In part a revolt against aristocratic, social, and political
norms of the Enlightenment period and a reaction against the rationalization of nature, in art and literature it stressed strong emotion as a source of aesthetic
experience, placing new emphasis on such emotions as trepidation, horror, and the awe experienced in confronting the sublimity of nature.
In visual art and literature, "Romanticism" typically refers
to the late 18th century and the 19th Century.
The movement focused on imagination, emotion, freedom and individualism. They loved and worshipped nature and were
dedicated to examining human personality and moods.
Romantics were inherently curious, investigating folk cultures,
ethnic origins, the medieval era.
They admired the genius and the hero, focusing on one’s passion and
Romantics also were interested in anything exotic, mysterious, remote,
occult, and satanic.
As a movement that began as an artistic and intellectual movement that rejected the traditional values
of social structure and religion, it encouraged individualism, emotions, and nature.
The events of the French Revolution are thought to have influenced the movement.
Romanticism elevated the achievements of what it
perceived as misunderstood heroic individuals and artists that altered society. It also legitimized the individual imagination as a critical authority which permitted freedom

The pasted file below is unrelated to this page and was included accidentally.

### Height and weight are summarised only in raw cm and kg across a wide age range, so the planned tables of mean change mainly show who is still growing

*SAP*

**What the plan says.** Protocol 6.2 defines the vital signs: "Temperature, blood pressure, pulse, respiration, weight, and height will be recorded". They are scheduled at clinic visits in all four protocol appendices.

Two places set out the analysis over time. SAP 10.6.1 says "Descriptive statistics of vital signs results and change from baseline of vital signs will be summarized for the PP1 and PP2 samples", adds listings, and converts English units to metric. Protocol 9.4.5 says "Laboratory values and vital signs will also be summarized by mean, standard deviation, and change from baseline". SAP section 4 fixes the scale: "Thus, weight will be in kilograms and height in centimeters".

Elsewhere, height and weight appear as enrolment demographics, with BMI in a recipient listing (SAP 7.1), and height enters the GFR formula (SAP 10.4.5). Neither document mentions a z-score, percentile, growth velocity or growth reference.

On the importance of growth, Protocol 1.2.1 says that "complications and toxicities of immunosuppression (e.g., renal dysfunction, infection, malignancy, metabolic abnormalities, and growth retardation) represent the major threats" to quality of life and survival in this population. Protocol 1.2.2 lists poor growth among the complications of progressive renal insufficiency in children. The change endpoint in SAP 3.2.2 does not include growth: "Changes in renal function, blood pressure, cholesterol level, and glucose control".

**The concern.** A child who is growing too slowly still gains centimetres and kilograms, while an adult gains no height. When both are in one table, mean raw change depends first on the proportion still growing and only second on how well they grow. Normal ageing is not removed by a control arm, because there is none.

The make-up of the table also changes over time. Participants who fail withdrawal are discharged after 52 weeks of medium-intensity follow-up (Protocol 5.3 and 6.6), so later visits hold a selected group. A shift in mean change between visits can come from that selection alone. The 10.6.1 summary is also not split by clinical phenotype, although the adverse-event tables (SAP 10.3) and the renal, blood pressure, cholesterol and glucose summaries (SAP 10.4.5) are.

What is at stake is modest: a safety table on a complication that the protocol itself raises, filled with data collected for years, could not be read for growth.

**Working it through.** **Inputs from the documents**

from classical notions of form in art.
Romanticism in British literature is mostly associated with the poets William Wordsworth and Samuel Taylor Coleridge, whose co-authored book "Lyrical Ballads" (1798)
The poet and painter William Blake is the most extreme example of the Romantic sensibility in Britain, epitomized by his claim
“I must create a system or be enslaved by another man's”.
An English poet, visionary, painter, and printmaker. Largely unrecognized during his lifetime, his
work is today considered seminal and significant in the history of both poetry and the visual arts.
Lord Byron, Percy Bysshe Shelley, Mary Shelley and John Keats constitute another phase of Romanticism in Britain.
Shelley's unconventional life and uncompromising
idealism, combined with his strong skeptical voice, made him a notorious and much denigrated figure during his life. He became
the idol of the next two or three generations of poets.
One of the principal poets of the English Romantic movement. Elaborate word choice and sensual imagery
characterize Keats' poetry. Only towards the end of his life did he produce his most original and most memorable poems, including
a series of odes that remain among the most popular poems in English.
British poet and a leading figure in Romanticism.He was regarded as one of the greatest. European poets and remains widely read Lord Byron's fame
rests not only in his writings but also in his life, which featured extravagant living, numerous love affairs, debts, separation,
and allegations of incest.